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Related to this question.

This problem is the root reason why I was never good at math - I am horrible at all forms of simplification in mathematics, hence I am bad at proofs.

The problem is that there is no way I can "work through" a simplification problem - I either know the steps in advance or I can't do it at all. There is no "working it out", no fixed technique, no guarantees - that the technique you used for the first problem works in simplifying and proving an identity in the second problem. The best example of such problems are proving trig identities but there are numerous other examples.

A lot of people say practice is the answer, but I just end up hitting a wall and looking at the solution which does not add to my skill. The solution tells me nothing about how a person might arrive to the solution - it likes magic. There is only one and only one way to solve the problem and you have to find it among all other infinite wrong ways. There is nothing in the problem to "work out" - either you know it or you don't.

So is there a logical/deterministic way one can do and get better at simplification?

I am good at understanding logic, but I can't see patterns. Hence I am a good coder since that mostly involves breaking problem into sub-parts and combining the solutions.

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  • $\begingroup$ Can you give an example of something you found difficult to simplify? $\endgroup$ – littleO Apr 16 '18 at 13:03
  • $\begingroup$ Any trigonometry identity of intermediate difficulty or any proof by mathematical induction. Integration, the list goes on. $\endgroup$ – ng.newbie Apr 16 '18 at 13:27
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Yes, there is! Many people these days are down on memorization of basic facts, because, quite rightly, they recognize that high-level thinking and problem-solving are more than rote memorization. However, if you ask a mathematician what $9\times 7$ is, they will immediately, without thinking about it, tell you that it's $63$. This is across the board for experts in general. One trait characteristic of experts, and this is well-documented in the book Why Don't Students Like School, by Daniel T. Willingham (highly recommended!), is that the expert is a master of the basic facts of the discipline.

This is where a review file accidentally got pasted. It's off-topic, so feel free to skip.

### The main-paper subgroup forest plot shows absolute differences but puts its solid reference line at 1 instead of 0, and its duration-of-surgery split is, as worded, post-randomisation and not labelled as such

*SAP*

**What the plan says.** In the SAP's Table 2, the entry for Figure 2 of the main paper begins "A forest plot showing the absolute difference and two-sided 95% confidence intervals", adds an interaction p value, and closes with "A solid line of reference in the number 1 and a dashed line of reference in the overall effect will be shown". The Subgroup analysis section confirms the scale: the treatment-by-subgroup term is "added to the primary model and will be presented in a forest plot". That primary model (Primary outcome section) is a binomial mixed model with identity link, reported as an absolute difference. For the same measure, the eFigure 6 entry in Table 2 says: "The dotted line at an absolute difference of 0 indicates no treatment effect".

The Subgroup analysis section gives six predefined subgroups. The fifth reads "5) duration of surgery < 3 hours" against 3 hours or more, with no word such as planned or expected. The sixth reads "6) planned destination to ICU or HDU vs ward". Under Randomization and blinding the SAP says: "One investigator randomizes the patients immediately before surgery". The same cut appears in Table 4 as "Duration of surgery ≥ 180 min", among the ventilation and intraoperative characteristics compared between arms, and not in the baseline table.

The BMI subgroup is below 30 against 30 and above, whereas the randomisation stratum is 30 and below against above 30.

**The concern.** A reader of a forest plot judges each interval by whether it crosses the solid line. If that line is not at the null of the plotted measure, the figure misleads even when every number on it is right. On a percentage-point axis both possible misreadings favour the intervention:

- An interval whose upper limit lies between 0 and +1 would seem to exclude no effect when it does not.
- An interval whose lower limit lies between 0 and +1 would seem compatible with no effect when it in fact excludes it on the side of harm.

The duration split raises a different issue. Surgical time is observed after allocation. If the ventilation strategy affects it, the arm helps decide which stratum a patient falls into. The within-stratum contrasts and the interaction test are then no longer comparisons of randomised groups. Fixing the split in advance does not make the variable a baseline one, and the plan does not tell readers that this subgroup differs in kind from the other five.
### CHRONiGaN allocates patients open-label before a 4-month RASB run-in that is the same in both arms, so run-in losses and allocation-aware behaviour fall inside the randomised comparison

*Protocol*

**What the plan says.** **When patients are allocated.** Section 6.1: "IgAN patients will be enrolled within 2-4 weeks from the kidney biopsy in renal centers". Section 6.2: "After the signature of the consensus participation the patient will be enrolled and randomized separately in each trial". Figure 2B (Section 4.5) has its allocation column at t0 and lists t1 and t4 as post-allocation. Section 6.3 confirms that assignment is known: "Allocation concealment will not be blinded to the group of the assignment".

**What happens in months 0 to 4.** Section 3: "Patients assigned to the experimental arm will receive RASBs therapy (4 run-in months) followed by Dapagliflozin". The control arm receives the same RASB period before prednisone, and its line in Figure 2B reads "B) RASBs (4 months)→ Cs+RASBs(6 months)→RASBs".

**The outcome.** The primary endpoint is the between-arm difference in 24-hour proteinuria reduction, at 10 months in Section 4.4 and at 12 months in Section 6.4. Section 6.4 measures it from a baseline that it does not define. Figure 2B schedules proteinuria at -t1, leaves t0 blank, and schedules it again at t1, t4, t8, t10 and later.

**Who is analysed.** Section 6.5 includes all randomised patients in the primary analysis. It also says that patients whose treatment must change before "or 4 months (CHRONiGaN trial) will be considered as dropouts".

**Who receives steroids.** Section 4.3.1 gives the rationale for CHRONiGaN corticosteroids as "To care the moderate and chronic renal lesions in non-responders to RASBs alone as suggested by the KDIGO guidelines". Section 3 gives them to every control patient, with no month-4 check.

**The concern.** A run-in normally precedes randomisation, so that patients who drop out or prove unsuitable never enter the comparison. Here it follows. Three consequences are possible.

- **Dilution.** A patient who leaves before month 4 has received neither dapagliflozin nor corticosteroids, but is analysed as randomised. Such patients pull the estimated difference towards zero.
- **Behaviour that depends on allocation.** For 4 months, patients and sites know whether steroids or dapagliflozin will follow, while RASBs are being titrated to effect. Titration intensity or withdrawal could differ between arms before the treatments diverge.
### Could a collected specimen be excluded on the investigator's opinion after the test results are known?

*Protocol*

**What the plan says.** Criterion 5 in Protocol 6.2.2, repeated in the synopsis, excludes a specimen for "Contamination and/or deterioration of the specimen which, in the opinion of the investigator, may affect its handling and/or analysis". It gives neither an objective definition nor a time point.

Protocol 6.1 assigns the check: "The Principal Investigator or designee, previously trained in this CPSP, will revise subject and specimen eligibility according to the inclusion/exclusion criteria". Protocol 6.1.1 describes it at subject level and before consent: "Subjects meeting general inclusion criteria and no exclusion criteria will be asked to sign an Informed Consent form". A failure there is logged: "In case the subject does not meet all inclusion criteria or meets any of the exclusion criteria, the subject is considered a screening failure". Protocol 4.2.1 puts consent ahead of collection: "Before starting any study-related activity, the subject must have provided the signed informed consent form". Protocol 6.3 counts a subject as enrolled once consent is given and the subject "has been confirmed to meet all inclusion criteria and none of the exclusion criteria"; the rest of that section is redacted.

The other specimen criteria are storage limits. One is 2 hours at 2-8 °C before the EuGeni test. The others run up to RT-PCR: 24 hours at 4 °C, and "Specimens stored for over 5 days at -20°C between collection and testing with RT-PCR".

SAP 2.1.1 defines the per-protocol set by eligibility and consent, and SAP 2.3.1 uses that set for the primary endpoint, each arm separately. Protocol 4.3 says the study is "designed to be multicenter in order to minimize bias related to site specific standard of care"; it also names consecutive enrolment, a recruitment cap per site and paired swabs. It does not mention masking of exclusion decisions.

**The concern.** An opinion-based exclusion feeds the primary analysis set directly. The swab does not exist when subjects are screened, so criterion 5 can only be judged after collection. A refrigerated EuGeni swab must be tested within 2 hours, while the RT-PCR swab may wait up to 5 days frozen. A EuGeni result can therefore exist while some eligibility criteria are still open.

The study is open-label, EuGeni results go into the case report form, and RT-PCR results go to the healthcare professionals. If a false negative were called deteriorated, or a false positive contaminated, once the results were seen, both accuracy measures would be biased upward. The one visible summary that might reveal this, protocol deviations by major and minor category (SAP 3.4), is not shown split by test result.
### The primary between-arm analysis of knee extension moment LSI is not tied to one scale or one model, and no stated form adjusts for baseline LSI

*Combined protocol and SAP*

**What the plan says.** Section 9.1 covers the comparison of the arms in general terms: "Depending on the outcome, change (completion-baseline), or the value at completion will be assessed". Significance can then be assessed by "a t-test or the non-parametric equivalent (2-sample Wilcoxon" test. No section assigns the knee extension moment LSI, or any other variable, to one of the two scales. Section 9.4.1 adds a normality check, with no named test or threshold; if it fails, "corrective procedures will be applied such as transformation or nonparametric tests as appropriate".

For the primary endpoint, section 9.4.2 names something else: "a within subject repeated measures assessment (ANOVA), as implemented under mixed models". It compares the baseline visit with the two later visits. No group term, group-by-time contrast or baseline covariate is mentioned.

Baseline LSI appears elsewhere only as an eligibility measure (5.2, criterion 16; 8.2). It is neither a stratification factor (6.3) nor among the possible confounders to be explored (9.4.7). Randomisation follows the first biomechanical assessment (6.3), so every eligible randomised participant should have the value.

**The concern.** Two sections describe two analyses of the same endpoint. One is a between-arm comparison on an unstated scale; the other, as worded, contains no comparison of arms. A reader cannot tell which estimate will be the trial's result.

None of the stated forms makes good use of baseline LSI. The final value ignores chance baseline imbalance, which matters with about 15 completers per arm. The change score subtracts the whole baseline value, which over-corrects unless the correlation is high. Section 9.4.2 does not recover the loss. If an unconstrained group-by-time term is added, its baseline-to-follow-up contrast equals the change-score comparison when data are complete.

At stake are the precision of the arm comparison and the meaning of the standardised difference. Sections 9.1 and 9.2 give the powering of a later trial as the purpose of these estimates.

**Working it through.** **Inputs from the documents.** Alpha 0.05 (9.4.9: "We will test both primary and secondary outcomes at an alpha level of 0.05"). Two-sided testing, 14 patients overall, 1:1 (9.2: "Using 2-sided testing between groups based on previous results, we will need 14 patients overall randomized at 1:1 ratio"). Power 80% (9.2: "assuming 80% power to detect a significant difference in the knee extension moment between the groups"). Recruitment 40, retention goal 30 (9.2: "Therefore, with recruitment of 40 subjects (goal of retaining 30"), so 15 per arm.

The bottom line is this: being good at math is more than rote memory, but it includes memorizing the basic facts solidly. Once you've got those down, you don't have to use brain resources simply recalling those whenever you need them, you can use your brain resources on the higher-level thinking skills.

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  • $\begingroup$ So simplification is more of just memorization correct rather than working through it. $\endgroup$ – ng.newbie Apr 16 '18 at 16:12
  • $\begingroup$ No, definitely not. I never said that. What I said was that the memorization of basic facts is a necessary supporting activity to solving higher-level problems. There is no one-size-fits-all approach to any kind of problem-solving. But a solid memory of basic facts gives you quite a few patterns against which you can compare your problem to problems you've seen before. $\endgroup$ – Adrian Keister Apr 16 '18 at 16:14
  • $\begingroup$ Yeah but this is my experience has been I get stuck at a new problem and I have no other option but to look at the solution. This does not contribute in enriching my skills all I know now is one new problem that I have memorized. $\endgroup$ – ng.newbie Apr 16 '18 at 16:18
  • $\begingroup$ This is why memorizing the core basic facts is important: the core basic facts apply to MANY more situations than a single problem does. $\endgroup$ – Adrian Keister Apr 16 '18 at 16:21
  • $\begingroup$ Any book you recommend for algebraic simplification practice? Please tell me a book where the solutions are also given because I will be getting stuck. $\endgroup$ – ng.newbie Apr 17 '18 at 4:12

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